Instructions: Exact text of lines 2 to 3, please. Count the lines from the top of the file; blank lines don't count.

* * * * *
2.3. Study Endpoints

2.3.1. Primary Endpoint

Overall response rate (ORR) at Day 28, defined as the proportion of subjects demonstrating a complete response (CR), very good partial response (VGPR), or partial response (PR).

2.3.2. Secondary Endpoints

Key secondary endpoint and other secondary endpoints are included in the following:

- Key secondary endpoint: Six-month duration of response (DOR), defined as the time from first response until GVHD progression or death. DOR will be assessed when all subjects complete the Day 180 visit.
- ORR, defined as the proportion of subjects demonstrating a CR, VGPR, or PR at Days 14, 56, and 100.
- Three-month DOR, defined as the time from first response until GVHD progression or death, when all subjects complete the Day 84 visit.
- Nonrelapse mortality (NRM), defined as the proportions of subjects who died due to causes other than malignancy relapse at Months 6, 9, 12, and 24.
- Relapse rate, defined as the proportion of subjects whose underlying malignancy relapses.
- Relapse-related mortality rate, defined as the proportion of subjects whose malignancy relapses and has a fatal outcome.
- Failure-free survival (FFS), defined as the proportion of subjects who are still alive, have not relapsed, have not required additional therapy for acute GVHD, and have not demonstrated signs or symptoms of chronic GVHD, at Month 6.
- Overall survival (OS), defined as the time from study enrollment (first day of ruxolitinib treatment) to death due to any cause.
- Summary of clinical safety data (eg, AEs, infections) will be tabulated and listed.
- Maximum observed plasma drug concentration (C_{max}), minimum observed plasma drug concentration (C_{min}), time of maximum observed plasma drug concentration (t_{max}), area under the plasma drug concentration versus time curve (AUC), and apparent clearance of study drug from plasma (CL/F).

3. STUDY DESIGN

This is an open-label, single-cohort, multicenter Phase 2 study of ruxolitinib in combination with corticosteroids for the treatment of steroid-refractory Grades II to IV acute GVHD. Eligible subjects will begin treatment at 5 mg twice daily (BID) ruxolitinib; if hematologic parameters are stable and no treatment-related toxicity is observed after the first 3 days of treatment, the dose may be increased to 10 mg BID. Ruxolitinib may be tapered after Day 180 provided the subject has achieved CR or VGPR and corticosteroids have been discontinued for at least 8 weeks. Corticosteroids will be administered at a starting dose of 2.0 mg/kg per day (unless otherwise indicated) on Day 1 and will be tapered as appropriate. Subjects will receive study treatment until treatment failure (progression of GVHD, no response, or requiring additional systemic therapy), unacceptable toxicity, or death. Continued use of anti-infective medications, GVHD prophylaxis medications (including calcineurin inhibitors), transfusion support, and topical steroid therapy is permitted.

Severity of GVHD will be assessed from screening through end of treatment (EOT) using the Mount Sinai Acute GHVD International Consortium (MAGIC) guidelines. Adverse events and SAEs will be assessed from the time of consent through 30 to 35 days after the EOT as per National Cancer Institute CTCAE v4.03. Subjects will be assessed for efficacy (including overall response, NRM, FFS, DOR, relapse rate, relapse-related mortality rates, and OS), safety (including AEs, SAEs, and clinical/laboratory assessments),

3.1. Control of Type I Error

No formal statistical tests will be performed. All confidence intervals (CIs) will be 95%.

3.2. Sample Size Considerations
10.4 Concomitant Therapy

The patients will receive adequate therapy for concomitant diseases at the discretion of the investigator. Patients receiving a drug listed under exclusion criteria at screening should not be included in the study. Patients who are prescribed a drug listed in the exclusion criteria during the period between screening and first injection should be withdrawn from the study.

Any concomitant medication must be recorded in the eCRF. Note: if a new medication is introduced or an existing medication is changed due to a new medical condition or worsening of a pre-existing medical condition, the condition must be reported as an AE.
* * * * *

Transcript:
2.3.1. Primary Endpoint

Overall response rate (ORR) at Day 28, defined as the proportion of subjects demonstrating a complete response (CR), very good partial response (VGPR), or partial response (PR).